The Beginning of a Bear Market?

by on October 15, 2014

As of Monday’s close, the S&P 500 was down roughly 6.5% year-to-date, while the broader global MSCI ACWI Index was down around 9% in dollar terms. Meanwhile, other segments of the market are already in correction territory (down 10% or more year-to-date).

Emerging markets were off 10% at the lows, U.S. small caps down 13% and energy stocks lost more than 18%, as measured by the MSCI Emerging Markets Index, the Russell 2000 Index and the S&P Global Energy Index respectively.

Even with equities rebounding on Tuesday, the events over the past week beg the question: Are equities experiencing an overdue correction or the start of a bear market?

My take is that absent a geopolitical shock, we’re experiencing what’s likely to be a painful correction, but not the start of something nastier, like a prolonged period of sustained selling. Here are two reasons why.Market

  1. Valuations aren’t cheap, but they’re nowhere close to bubble territory. The MSCI World Index of developed markets is trading at 17x trailing earnings, while the MSCI Emerging Markets Index trades at around 12.5x. Both valuations are roughly 15% below their 20-year average. Markets also look reasonable, although not cheap, on a price-to-book basis. Finally, valuations should arguably be a bit above average given both low inflation and low interest rates, both of which support margins and valuations. None of this suggests that stocks can’t go down further, but it does imply that valuations alone are unlikely to be the catalyst for a bear market.
  2. Neither the U.S. nor the global economy appears on the cusp ofanother recessionWhile valuations have been much higher in the past, bears would be right to point out that markets peaked at around current valuation levels in 2008. Why should stocks be safe now? The reason is that while the global economy is slowing, it’s not yet stalling. For example, today U.S. new orders are comfortably in expansion territory and leading indicators are positive. In contrast, in 2008, most indicators suggested that U.S. manufacturing was already contracting and leading indicators had been falling for more than a year. Even global indicators, such as global PMI and Services PMI data, are still comfortably in positive territory.

What could go wrong? First, the global economy is slowing. Given the tepid pace of the recovery, a global shock, whether in the form of a worsening Ebola outbreak or a spike in oil, could knock the economy back into a recession. Thankfully oil prices are going down, and this should further cushion growth.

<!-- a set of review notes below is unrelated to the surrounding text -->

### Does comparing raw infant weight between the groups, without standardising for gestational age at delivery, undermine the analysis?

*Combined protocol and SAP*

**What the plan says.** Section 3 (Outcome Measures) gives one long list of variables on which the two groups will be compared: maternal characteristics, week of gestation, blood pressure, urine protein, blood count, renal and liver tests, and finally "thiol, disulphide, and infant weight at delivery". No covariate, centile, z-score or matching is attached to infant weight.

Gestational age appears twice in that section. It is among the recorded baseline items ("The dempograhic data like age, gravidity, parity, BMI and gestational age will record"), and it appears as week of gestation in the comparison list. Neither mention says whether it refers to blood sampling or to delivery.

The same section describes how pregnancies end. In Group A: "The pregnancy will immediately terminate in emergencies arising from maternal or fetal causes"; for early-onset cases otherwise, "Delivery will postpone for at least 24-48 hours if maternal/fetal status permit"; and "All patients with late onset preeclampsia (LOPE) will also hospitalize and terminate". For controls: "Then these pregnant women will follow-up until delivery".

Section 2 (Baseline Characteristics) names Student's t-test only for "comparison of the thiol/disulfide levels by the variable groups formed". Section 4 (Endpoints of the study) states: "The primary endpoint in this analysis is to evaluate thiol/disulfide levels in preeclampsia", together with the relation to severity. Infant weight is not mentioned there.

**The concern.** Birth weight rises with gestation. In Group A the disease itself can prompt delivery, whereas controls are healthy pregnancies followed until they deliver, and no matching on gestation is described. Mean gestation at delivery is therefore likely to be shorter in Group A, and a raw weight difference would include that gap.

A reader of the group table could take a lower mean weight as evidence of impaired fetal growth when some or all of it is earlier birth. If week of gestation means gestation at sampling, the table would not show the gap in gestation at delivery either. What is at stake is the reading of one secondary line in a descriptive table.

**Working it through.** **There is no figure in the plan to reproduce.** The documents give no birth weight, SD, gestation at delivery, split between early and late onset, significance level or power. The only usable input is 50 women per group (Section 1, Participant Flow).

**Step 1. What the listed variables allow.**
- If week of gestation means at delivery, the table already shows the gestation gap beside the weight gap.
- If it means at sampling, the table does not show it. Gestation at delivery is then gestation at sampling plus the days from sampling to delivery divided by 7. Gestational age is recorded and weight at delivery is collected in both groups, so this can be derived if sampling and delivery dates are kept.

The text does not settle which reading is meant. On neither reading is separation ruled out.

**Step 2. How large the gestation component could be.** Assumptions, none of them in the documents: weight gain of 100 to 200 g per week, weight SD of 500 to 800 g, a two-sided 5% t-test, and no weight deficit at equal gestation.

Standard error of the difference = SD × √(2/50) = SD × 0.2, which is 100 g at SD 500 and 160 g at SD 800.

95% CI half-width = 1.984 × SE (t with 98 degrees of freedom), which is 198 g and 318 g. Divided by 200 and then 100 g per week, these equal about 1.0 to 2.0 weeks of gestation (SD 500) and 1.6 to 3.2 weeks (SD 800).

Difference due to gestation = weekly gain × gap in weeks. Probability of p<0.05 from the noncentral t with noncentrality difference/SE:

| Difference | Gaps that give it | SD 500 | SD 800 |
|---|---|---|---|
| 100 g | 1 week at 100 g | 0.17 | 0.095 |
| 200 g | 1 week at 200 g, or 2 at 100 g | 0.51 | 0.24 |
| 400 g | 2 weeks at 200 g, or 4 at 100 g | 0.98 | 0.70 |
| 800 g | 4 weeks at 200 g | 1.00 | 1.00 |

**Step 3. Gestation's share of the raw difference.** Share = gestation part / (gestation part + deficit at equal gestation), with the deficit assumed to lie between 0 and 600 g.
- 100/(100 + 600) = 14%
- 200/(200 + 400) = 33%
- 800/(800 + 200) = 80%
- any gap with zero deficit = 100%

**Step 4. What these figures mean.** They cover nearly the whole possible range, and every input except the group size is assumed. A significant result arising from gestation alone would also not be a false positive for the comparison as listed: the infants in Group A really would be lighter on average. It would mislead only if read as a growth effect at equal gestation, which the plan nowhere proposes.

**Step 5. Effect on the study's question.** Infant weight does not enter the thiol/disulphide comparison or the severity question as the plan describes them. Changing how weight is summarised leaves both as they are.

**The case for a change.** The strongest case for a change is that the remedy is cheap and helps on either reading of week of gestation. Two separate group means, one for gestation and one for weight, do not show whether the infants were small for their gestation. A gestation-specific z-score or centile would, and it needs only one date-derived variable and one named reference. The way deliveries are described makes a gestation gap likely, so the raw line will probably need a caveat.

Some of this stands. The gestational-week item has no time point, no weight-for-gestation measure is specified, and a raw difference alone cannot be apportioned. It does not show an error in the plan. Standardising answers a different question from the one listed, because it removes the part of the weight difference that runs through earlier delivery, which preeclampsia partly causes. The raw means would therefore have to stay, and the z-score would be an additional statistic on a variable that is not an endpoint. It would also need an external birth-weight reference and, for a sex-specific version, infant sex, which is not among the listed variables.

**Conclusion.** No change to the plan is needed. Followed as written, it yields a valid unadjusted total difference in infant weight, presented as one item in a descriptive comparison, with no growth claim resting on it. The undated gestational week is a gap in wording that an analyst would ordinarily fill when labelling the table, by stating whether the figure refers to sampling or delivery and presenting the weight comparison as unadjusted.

Another possibility is that an adverse reaction to Federal Reserve (Fed) tightening could rattle markets.  But here again, the risks are likely overstated. The Fed is unlikely to hike interest rates before next spring, and slowing economic growth may push the initial data further into 2015. Plus, even when the Fed does start to hike, given the fragile nature of the recovery and still low inflation, the central bank will take its time.

So what should investors take away from the recent bout of volatility?

  • More volatility. As I’ve been warning for some time, this period of unusually quiet markets is coming to an end. Investors should expect elevated volatility going forward.
  • Favor market segments offering relative value. I continue to advocate that investors place a greater emphasis on relative value than on momentum.
  • More modest stock market gains. As I’ve mentioned on several occasions recently, while I believe that stocks still look reasonable and can move higher this year, stretched valuations suggest more volatility ahead and a slower pace of gains during the remainder of the year than experienced during the unusually buoyant markets of 2012 and 2013.


Sources: BlackRock research, Bloomberg


Russ Koesterich, CFA, is the Chief Investment Strategist for BlackRock and iShares Chief Global Investment Strategist. He is a regular contributor to The Blog.



This material represents an assessment of the market environment at a specific time and is not intended to be a forecast of future events or a guarantee of future results. This information should not be relied upon by the reader as research or investment advice regarding the funds or any security in particular.

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